Digital Vulnerability

Do you trust your smartphone?

Is there anything you would refrain from communicating or recording on your phone? If so, how do you decide where the threshold is?

Each time we consider disclosing information online, we are faced with an ambiguous and dynamic tradeoff. One which we generally avoid even contemplating. And yet there are implications associated with the totality of our disclosure, especially when the Internet never forgets.

Can we say anything meaningful about the risk-reward tradeoff associated with incremental disclosure? My sense is that we can’t say much about the tradeoff but we can frame out the risks in general terms. In this post, I’ll focus mainly on clarifying the risks as I see them. Defining language to characterize the existing risks is the first step along the path to discussing ways to mitigate them.

To describe the general tradeoff, I’m drawn to the term digital vulnerability because of its apt double meaning.

The Internet affords novel possibilities for connection if one is able to show up with vulnerability. By representing aspects of our true selves online, we open the door to connecting with others who share our beliefs, passions, struggles, anxieties, dreams, and aspirations. Irrespective of time and distance, we are now able to discover and connect with our tribes. The opportunities that emerge from these freedoms are profound and continue to reshape the world in fundamental ways.

Without question there are potential downsides to such disclosure as well. Unintended disclosure online can leave us vulnerable to outcomes ranging from embarrassment to life-threatening confrontations. It all depends on the context surrounding the disclosure. For many, certain types of disclosures are simply not an option. Therefore the benefits of serendipitous online connection are not equally available to all.

While we may think of disclosure risk primarily as risk associated with our witting disclosure of information online, simply the act of using online services may expose us to far more risk than we care for. When classifying types of disclosure, I find it helpful to highlight two aspects: the path of disclosure from the user to the service and the user’s awareness of the disclosure.

For most of us, active management of our online identity occurs through witting, direct disclosure. Meanwhile the unwitting, direct and indirect disclosures are often those that create the most significant opportunities for violations of our privacy.

In thinking about threat actors, service providers and nation-states are the primary concerns. For the purposes of this discussion, service providers will be our main focus.

If we wanted to thoughtfully assess the possibility of exposing sensitive information indirectly through an incremental disclosure, we would need to contextualize it relative to past disclosures. What constitutes the totality of the information known about an individual by a service provider? I claim there are three classes of information in any user profile maintained by a service provider:

The inferred attributes are a source of risk stemming from the information asymmetry between users and service providers that only increases over time. Now that it’s possible to store and retain every bit of measurable data that a service provider can collect, the possibilities for prediction only expand over time. We have no idea what relationships can be easily inferred by the service provider given a particular disclosure on our part. What we may believe is innocuous might be all the information needed to infer sensitive attributes that are obvious given observed patterns at the population level.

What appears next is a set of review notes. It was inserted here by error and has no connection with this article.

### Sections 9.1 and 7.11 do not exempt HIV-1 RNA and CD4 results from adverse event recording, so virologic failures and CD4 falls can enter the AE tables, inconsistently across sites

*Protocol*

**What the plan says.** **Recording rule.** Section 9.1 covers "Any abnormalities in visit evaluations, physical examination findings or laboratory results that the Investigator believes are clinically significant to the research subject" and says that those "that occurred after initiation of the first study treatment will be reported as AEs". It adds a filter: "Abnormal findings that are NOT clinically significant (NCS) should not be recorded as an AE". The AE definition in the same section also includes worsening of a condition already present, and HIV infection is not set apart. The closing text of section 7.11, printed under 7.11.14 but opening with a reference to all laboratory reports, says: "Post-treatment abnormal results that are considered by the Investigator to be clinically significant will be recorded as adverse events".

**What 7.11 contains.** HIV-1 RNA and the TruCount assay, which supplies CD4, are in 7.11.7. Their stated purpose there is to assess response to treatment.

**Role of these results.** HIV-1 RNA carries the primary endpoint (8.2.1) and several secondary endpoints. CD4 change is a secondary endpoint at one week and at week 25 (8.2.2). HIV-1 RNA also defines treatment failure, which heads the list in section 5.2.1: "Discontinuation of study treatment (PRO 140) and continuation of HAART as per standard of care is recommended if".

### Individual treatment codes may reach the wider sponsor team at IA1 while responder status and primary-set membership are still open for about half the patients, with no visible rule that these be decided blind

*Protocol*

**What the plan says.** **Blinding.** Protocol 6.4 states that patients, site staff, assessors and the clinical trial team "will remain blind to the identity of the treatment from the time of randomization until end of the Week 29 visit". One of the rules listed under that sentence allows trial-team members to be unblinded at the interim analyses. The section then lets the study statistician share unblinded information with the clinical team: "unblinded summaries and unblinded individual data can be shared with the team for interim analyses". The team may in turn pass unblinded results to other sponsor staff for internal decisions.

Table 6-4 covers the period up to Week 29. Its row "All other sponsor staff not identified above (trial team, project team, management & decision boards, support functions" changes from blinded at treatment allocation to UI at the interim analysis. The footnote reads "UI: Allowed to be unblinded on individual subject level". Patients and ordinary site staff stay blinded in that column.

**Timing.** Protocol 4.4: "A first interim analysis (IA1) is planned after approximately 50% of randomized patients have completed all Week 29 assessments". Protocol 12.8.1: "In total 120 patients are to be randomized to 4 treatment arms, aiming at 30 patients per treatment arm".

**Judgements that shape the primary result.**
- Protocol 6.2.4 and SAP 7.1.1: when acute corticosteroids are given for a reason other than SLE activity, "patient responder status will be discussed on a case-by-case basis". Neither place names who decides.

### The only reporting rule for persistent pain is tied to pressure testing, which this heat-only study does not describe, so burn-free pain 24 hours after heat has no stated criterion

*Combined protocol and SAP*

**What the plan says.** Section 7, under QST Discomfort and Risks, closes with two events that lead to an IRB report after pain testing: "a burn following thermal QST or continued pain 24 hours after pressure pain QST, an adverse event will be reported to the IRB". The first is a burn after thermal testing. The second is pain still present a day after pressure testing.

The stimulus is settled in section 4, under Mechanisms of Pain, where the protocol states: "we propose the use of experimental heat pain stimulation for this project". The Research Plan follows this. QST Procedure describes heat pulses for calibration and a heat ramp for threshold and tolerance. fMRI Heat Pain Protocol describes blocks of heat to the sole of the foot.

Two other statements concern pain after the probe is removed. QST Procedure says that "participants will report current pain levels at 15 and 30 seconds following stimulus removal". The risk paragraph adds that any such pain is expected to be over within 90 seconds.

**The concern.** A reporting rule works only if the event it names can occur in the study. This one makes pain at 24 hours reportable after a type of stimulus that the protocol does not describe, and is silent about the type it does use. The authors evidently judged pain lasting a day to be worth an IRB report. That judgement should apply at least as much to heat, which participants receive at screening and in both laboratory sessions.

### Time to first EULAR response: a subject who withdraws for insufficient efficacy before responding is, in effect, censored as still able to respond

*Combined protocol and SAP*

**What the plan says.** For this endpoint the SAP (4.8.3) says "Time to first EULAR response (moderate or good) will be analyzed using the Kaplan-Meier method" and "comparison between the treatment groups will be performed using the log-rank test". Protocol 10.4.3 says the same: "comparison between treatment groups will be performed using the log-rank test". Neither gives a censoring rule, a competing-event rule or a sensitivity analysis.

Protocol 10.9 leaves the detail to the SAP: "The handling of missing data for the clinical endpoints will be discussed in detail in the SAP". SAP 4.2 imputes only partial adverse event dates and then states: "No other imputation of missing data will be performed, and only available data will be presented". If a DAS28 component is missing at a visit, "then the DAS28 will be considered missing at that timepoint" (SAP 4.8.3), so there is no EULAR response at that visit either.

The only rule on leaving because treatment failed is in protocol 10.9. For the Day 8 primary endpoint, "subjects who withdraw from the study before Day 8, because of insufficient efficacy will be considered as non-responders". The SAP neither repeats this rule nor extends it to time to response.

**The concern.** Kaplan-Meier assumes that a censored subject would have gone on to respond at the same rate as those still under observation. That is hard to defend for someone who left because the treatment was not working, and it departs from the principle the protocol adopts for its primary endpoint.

Prediction risk in my mind is the most insidious form of disclosure risk precisely because of the tremendous information advantage maintained by the service providers and the lack of transparency about the nature of that advantage. In many respects, we are forced to place our faith in the benevolence of the monolithic services that we enjoy daily. While the nature of these relationships may on balance work in our favor, there are a myriad of ways in which the information asymmetry can work to our disadvantage, in some cases without our ability to detect the malfeasance. And this is before we even consider the consequences of nation-states as potential threat actors.

To claim a future where ubiquitous mass surveillance isn’t the default, we must reexamine the relationships between ourselves and the services we interact with. Moxie Marlinspike has deftly highlighted the nature of the choice we’ve been presented with. The online networks realized by these monolithic service providers have amassed so much collective value that to opt out of their use entails a significant cost. To opt out in totality implies that we opt out of ecosystems that have become enmeshed in modern life. The long road ahead is to imagine anew alternative systems that encompass the values we hold dear.

As a starting point, I’m returning to my relationship with my smartphone. I don’t trust my device and have to assume what I place on the device will ultimately be compromised. Given the privilege I have in society, that doesn’t amount to a significant burden. Yet that is not the case for all.

A macro question on the table is how can society benefit from population-level insights while protecting individual privacy? Ultimately answers to that question need to take shape in system design principles that are broadly understood and applied. My intention over the long term is to explore ways in which we might be able to elevate the state of the practice.

Stay tuned. There’s more to come.